I started to analyze this crazy home financing system. My theory is fairly simple. To much liquidity chasing an ever shrinking yield. After the US depression in 2001-2002 the federal bank lower the funds rate to 1% and kept it there. Wealthy investors were stumped; With short and long term risk free yields a pathetic low level - cash was getting very hard to invest. Investors were still hurt from the stock market crash, so these investor would not put there cash in equity markets. Then the US gave a large tax break to these investors, giving them even more cash per year to handle - what to do with all this money?????

The combination of historic low yields, fear of equities, and a poorly targeted tax cut; created a HUGE increase in  demand for stable return or yield on all this cash. Can you say SIV? Where you have demand - supply will not be far behind. The larger banks and investment house increased the creations of CMO, CDO's that satisfy the large increase in demand for yield. 5-6% yield will do just fine in this now low yield environment. To satisfy this large uptick in demand, lending standard had to fall - there is no other way to meet this new demand. No doc, negative amort., sub-prime, teaser rates loans all became common place - and much to the glee of my box flipping buddies back at the PF Chang bar in Vegas.....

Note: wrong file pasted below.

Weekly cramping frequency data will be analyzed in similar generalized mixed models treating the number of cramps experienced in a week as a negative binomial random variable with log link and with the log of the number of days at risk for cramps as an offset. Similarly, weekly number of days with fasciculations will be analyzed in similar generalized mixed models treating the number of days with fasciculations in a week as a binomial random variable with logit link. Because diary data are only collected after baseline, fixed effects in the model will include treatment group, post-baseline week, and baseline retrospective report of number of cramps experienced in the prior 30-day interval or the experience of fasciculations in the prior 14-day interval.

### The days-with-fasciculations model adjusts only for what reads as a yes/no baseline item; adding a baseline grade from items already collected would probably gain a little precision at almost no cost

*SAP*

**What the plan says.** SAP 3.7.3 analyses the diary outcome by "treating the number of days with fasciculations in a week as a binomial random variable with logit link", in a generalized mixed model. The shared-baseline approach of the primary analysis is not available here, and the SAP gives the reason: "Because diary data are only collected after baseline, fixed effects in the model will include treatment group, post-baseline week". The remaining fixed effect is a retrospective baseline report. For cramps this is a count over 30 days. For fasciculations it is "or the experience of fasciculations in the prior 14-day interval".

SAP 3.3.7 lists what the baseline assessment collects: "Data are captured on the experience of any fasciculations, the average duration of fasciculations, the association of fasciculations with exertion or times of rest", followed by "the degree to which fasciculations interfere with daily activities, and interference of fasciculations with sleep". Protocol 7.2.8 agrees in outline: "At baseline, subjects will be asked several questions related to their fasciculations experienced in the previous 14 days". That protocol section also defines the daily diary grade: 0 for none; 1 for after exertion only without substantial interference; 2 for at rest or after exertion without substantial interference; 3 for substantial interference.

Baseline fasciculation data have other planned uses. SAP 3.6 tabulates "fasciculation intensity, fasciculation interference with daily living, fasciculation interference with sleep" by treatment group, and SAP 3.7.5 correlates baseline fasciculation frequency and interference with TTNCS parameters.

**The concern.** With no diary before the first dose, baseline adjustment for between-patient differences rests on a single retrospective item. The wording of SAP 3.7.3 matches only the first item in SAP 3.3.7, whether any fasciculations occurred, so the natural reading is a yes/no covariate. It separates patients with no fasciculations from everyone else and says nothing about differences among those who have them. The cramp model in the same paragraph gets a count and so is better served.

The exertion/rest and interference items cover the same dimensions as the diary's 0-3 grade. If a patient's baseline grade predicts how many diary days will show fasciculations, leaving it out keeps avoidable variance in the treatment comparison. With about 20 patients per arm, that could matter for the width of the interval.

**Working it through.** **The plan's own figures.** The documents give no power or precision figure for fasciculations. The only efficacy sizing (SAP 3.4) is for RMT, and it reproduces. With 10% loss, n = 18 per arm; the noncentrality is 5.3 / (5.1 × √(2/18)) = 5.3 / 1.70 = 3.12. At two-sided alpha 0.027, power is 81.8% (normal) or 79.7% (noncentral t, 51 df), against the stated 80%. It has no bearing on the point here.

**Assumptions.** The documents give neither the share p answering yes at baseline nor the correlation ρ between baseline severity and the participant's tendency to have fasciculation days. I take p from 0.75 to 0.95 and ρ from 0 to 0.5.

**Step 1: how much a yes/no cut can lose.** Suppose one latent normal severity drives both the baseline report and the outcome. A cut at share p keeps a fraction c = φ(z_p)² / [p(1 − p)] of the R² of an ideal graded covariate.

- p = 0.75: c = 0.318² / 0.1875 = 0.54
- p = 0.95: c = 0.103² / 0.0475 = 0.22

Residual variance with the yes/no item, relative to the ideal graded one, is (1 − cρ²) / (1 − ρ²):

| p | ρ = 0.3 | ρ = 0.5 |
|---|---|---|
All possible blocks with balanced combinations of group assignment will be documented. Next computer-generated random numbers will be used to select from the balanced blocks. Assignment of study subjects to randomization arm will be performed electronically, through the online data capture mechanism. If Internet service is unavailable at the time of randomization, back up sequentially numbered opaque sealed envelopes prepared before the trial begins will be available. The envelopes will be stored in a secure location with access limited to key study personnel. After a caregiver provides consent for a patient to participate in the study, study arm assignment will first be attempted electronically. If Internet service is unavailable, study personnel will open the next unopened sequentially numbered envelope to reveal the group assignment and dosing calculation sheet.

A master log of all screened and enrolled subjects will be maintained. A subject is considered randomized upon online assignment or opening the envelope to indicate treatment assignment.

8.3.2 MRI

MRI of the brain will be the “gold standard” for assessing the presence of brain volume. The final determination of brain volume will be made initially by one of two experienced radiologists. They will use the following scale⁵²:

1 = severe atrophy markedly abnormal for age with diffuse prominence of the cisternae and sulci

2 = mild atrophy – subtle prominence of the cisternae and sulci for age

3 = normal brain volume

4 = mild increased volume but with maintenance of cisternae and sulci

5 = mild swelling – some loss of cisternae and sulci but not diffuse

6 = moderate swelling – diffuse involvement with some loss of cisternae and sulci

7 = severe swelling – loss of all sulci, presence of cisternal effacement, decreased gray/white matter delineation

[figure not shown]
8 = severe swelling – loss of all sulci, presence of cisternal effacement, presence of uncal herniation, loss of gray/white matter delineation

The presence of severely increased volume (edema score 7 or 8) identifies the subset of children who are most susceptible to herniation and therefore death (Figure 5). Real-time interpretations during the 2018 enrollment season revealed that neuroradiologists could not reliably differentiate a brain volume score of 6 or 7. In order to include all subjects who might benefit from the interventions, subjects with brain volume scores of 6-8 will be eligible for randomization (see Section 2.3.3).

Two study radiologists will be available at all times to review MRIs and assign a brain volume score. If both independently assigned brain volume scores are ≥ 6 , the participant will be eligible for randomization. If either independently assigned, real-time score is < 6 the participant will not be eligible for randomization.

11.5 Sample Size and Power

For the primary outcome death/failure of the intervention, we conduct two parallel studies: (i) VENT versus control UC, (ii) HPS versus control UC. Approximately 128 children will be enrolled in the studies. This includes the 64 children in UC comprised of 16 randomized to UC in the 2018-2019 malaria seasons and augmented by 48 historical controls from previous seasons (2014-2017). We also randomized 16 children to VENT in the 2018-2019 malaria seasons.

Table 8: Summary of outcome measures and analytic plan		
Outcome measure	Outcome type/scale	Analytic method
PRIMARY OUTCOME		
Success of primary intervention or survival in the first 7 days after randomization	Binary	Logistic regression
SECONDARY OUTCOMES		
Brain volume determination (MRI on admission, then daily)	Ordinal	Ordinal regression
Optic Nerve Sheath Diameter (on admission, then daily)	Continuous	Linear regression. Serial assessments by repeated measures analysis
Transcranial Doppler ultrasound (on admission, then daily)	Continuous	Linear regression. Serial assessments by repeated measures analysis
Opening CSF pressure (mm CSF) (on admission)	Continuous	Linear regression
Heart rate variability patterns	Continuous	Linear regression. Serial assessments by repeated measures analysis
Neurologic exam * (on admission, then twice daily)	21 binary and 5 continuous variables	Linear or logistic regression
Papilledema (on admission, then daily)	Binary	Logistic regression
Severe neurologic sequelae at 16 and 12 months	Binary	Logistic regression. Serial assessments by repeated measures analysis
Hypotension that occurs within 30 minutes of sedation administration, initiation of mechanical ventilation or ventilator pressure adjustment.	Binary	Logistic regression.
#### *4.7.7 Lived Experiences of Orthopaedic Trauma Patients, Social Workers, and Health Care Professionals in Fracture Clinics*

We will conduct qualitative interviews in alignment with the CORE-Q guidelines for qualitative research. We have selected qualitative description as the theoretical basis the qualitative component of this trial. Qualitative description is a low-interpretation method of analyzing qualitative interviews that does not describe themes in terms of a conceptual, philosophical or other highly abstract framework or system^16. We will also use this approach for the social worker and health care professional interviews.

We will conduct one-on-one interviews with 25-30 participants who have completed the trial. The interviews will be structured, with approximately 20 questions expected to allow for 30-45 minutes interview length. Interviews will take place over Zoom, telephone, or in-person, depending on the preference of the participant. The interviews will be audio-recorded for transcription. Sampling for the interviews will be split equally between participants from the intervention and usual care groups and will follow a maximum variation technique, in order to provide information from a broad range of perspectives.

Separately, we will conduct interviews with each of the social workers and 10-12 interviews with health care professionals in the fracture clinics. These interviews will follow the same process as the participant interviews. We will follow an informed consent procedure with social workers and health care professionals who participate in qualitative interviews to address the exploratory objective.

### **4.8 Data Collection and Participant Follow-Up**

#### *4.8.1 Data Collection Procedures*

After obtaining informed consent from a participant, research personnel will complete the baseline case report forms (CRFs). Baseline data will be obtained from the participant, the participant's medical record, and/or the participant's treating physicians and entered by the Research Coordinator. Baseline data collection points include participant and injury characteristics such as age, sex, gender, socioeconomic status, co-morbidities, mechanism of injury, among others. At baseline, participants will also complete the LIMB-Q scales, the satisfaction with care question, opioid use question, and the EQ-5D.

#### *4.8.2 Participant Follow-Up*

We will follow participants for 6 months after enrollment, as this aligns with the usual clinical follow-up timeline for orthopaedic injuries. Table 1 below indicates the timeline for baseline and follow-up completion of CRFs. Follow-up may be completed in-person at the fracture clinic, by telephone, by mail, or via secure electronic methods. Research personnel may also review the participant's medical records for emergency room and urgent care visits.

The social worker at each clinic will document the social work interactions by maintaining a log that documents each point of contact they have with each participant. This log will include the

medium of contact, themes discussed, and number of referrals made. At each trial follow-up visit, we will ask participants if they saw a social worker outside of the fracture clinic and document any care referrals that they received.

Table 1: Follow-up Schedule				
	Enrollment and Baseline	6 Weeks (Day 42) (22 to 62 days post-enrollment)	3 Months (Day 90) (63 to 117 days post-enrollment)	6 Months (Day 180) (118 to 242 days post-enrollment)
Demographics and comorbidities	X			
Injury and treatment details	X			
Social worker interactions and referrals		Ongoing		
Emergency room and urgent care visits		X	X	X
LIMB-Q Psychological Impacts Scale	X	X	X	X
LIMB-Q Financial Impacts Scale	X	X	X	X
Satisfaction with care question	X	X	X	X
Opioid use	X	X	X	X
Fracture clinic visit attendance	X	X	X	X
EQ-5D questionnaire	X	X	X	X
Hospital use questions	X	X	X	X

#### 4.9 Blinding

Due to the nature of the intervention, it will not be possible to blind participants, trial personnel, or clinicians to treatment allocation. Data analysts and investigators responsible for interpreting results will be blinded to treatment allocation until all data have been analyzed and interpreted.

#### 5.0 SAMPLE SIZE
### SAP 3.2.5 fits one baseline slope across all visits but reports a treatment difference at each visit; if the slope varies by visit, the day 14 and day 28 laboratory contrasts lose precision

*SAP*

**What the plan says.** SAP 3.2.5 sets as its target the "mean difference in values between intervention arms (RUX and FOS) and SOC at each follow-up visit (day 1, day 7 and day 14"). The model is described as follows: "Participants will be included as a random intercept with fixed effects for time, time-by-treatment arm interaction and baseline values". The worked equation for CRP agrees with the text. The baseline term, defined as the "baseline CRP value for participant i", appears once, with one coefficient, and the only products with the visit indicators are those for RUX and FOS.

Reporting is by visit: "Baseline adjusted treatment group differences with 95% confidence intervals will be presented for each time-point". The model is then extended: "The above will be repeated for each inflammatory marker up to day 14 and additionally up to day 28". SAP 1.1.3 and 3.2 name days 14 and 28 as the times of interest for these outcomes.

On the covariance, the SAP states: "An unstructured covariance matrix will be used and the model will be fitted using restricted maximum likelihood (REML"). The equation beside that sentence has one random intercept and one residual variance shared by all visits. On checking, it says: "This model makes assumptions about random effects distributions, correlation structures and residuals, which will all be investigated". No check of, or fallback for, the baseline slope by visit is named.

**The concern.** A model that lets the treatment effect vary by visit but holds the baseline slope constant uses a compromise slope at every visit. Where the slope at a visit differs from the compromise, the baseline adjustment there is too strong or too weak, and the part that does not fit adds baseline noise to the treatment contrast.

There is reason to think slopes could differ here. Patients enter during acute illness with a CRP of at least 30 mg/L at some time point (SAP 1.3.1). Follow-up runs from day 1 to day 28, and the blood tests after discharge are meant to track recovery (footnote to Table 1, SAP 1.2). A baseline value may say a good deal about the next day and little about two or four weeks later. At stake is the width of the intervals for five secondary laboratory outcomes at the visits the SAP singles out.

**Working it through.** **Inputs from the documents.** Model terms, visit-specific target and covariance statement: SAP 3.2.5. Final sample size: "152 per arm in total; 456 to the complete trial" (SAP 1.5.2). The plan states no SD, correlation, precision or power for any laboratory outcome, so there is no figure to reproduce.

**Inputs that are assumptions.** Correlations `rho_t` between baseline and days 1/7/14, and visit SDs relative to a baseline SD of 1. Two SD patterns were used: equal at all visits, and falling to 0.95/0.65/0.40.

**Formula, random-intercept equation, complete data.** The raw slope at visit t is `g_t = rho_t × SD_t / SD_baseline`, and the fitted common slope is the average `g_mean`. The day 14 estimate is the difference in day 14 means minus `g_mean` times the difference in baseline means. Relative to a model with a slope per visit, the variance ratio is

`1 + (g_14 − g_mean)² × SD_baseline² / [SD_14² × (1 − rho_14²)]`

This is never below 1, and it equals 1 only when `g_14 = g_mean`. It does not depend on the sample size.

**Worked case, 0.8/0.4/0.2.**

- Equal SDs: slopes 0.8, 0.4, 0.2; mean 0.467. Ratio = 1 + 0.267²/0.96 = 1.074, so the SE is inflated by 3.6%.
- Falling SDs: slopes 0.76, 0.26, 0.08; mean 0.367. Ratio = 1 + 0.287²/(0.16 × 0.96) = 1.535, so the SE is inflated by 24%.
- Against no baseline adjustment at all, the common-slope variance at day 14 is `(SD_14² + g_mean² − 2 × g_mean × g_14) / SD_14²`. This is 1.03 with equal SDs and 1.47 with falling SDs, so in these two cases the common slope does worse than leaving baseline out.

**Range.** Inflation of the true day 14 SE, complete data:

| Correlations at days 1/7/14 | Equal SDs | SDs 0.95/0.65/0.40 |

Year of reckoning - 2008

Where is the US economy today? We are in a recession, and it may be a longer than average one. Housing is no loner the issue - it is the credit collapsing due to the lending ponzi scheme finally falling apart.   In conclusion, IMHO the US government has helped create the current housing bubble, and the current credit meltdown.

As far as housing, my calculations show that home prices have already fallen back to base affordability levels. The measure to use is simple - the monthly $ amount per sq. footage of new home price. Rates are close to historic lows, and the sq footage of new homes are at historic highs. Do not look at simplistic home price charts - stupidity or fear mongering - take your pick.

Will home prices continue to fall? IMHO, yes. Lenders are still trying to raise capital, not lend, and US consumers do not wish to buy an asset that is still falling.

Future US economy 2008 - 2009; what's next?

I think we need to get helicopter Ben, and Hank Paulson to frequent  a PF Changs bar once a month. It is still unbelievable to me that our GVMT did not see this recession coming.......I know many CAPS bloggers love to hate the HB stocks. Many have made the top 1-2% on CAPS by shorting this group. Your days are numbered IMHO. We will get a US housing bailout package before the end of the year.

Even without a bailout, making additional money on shorting the HB's  will be increasingly difficult. It will be like trying to kick a dead whale down the beach - good luck! Am I going long the HB's? No, I have many other stocks and industries(like my NG Blog) for my cash. I will be publishing my top 20 DCF stocks this weeks. Many of these are already in my CAPS picks, and real fund.